I've done a lot of reading (mostly blog discussions) about liturgical reform lately. This is the big topic right now. I mean, it's always been something of a hot topic, but it is now in the forefront in a way that it hasn't been before. Beginning with Summorum Pontificum and continuing with changes to the Papal Liturgies including ad orientem celebrations, Gregorian chant, communion kneeling and on the tongue exclusively...now many Bishops following suit...and then the new translation of the Roman Missal coming to us soon, it has become apparent that the "reform of the reform" is no longer a hypothetical thing, but is now a reality.
Just last week, the Pontical Master of Liturgical Ceremonies, Msgr. Guido Marini addressed the Priests of the International Conference of Clergy in Rome. The topic was the "reform of the reform"... a well organized presentation on 5 points central to liturgical reform:
The Sacred Liturgy, God’s great gift to the Church
The orientation of liturgical prayer
Adoration and union with God
Sacred or liturgical music
However, the presentation was less an academic examination than an instruction, laying out an interpretation of the post-conciliar liturgy that is decidedly orthodox, drawing together many of the issues that have been addressed seperately up to now and creating a coherent foundation for liturgical development going forwards.
And that is what I see as the most important point: This is a forward looking vision for the liturgy, an interpretive foundation for the Missal of Paul VI which brings it out of the morass of inculturating adaptations, innovations and experiments and seeks instead to set it within the liturgical traditions of the Church. This has been the point of Pope Benedicts reforms up to this point...to set the Missal of Paul VI within the context of the Church's liturgical tradition.
And yet, the reactions to Msgr. Marini's address and to Pope Benedict's initiatives all too often appeal to the well-worn cliche: "Let's not turn back the clock".
This is usually followed by noting that things were far from perfect "back in the day" - and the criticism is most often that Priests rushed through Mass and that the people in the pews just sat and watched, oblivious to what was going on until it was time to receive communion, after which they left. And that may have been true in many instances "back in the day".
But I know a great many Catholics who consider themselves Traditionalists, and I attend Mass in the EF on Sundays (8:30AM Low Mass) and have yet to find a single person who wants to return to that way of celebrating the EF Mass. And I have yet to attend an EF Mass in which the Priest desires to rush through as quickly as possible. The Mass this past Sunday was a Low Mass and it took about 55 minutes, including an excellent homily. The faithful followed carefully in their Latin-English Missals (including the children who make up perhaps 1/4 of the assembly), very much engaged in the liturgy. This is the state of the Extraordinary Form in 2010. It has nothing to do with "turning back the clock" and everything to do with moving forwards. There are new churches, new religious orders, new Priests and new faithful, young and old celebrating in the Extraordinary Form.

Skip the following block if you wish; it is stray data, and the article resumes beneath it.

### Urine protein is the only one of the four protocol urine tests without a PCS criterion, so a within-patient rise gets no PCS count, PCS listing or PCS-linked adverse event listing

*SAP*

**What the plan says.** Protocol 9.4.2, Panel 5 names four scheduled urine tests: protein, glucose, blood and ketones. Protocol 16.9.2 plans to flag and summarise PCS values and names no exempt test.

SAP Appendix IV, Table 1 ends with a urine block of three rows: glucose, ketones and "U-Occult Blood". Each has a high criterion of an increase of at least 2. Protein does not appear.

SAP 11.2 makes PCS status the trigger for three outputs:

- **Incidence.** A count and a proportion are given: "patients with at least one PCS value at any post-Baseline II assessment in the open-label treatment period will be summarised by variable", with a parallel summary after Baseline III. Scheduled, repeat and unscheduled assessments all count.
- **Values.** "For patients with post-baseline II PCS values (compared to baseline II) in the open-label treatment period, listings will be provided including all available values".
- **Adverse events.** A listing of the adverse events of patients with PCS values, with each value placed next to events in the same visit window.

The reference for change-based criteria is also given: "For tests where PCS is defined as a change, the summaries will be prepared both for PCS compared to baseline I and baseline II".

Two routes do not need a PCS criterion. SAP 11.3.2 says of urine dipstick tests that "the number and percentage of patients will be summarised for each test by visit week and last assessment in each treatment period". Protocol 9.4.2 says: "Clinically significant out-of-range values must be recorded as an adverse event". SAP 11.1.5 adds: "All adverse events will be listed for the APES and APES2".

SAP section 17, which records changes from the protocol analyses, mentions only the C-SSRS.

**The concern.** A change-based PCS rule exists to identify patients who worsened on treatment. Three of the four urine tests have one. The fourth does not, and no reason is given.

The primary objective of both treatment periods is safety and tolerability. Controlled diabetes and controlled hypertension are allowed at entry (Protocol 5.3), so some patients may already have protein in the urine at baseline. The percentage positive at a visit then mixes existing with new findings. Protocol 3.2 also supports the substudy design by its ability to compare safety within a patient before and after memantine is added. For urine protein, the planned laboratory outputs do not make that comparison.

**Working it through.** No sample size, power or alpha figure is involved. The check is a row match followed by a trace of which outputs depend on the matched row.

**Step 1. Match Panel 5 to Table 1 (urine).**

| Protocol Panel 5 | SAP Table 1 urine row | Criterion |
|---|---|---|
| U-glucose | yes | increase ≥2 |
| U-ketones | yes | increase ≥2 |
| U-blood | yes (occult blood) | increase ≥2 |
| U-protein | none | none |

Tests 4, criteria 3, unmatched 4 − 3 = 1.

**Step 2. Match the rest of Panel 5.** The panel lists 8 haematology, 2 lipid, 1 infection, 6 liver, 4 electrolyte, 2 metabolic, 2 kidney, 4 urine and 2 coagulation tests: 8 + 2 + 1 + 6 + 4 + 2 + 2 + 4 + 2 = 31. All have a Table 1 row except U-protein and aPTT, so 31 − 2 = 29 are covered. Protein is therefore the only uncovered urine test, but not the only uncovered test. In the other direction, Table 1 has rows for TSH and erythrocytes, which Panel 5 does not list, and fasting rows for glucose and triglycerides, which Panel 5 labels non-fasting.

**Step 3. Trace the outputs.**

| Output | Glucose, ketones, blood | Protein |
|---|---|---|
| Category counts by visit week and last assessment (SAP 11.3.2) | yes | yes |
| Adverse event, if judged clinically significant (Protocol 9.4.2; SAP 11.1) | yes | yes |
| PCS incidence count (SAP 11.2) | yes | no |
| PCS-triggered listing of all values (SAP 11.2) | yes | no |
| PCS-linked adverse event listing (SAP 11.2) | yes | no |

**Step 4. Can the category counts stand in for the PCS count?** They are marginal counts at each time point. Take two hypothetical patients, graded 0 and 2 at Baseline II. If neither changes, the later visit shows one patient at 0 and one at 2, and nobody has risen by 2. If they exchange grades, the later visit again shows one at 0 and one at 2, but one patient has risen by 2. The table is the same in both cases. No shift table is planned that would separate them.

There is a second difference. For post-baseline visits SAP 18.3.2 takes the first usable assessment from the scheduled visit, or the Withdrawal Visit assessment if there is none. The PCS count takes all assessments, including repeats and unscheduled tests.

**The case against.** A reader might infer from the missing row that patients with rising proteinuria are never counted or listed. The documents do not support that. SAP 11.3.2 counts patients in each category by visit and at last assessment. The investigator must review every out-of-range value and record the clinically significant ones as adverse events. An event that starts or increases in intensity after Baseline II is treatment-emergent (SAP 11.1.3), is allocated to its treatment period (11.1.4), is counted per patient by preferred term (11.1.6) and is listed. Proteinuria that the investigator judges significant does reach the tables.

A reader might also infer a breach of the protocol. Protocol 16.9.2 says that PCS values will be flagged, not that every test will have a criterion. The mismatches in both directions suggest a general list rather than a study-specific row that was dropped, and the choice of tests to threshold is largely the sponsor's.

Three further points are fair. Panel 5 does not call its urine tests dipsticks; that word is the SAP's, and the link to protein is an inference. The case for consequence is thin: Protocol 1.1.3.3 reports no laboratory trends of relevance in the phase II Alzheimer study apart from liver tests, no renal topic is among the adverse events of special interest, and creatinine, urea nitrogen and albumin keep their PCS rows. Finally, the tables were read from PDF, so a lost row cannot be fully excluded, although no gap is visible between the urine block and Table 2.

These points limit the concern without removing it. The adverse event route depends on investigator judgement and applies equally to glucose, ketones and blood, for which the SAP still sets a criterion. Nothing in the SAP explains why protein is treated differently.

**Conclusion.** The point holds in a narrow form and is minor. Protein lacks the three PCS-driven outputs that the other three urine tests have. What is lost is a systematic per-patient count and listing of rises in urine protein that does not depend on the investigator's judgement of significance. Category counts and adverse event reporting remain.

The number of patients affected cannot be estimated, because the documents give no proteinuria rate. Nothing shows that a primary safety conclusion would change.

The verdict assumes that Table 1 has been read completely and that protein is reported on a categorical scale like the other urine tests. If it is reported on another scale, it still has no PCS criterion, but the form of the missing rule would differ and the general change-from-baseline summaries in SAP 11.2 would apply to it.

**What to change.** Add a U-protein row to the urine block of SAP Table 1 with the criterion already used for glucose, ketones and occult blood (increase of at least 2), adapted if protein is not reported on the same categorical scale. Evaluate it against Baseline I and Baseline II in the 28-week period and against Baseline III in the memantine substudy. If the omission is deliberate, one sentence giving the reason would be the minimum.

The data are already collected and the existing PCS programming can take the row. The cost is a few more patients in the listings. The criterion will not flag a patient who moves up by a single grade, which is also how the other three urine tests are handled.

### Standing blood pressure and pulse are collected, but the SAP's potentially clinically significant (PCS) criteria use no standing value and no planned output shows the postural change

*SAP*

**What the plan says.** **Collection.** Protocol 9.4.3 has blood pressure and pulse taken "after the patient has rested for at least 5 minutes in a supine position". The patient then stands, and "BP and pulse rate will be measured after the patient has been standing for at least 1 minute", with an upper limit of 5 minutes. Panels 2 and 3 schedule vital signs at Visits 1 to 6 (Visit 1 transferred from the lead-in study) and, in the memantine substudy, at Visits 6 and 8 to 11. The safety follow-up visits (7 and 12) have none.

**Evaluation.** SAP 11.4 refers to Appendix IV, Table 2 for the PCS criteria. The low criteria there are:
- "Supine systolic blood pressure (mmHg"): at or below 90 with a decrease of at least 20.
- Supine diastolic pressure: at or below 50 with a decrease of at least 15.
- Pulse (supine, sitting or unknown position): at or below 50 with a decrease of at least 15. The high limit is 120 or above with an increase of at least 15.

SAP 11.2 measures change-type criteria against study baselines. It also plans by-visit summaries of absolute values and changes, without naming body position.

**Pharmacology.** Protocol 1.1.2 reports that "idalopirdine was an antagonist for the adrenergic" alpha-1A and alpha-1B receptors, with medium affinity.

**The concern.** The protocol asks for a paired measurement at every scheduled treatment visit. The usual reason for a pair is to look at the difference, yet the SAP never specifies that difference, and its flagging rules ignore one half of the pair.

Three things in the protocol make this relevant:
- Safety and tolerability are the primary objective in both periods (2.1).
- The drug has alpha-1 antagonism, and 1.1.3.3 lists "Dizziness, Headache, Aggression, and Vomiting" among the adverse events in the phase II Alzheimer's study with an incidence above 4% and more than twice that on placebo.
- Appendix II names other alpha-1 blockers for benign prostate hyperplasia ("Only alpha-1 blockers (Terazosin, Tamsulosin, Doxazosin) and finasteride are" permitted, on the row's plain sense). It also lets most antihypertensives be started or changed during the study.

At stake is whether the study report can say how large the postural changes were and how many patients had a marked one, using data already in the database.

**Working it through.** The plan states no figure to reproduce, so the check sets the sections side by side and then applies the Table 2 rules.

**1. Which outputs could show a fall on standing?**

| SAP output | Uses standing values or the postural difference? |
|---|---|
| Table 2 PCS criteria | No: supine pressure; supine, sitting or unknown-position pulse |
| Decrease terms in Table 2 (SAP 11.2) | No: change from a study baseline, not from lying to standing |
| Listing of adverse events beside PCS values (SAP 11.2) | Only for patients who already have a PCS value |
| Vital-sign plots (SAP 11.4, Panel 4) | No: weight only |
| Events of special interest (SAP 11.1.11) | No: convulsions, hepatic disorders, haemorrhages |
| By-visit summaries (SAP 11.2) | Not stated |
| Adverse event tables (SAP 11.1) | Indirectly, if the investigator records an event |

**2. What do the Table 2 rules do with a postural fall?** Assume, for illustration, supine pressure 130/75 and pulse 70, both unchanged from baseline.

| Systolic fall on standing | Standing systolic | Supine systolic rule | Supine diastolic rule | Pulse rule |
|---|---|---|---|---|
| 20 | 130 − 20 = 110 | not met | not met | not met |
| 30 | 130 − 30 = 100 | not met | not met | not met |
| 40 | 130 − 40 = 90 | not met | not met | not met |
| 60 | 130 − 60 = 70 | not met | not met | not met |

And so, if the current celebration of the EF isn't "turning back the clock", then how could celebrating the Ordinary Form liturgy, even in the most orthodox of settings, be "turning back the clock"? I have seen Masses celebrated in the Ordinary Form where one gets the impression that the Priest is trying to "move things along", and the now ubiquitous use of an army of EMC's at most Masses can only be explained by a desire to finish communion as quickly as possible- despite all of the rhetoric that it is the "center of our faith journey". There is the frequent ommission of the Gloria and Creed, homilies without substance or relevance and arbitrary limitations on the number of verses in the hymns...all in order to "get out on time". If there is anything today that is similar to "turning back the clock", it would be this.
This is what Msgr. Marini and certainly Pope Benedict are urging us to move away from...that is, celebrations in the Ordinary Form ought to move forward towards a more reverent and orthodox norm as has been done in the Extraordinary Form celebrations. This is what Pope Benedict meant by mutual enrichment - taking those things from each liturgical form that lead towards a greater reverence and sanctification of the faithful and applying them to both forms.
Such progress could be described in a variety of ways, but I fail to see how it is "turning back the clock". May I suggest that it is actually a case of "winding up a clock" that was long ago allowed to run out, hurriedly replaced by a new improved LED timpepiece whose red-against-black square numbers are beginning to look rather dated themselves.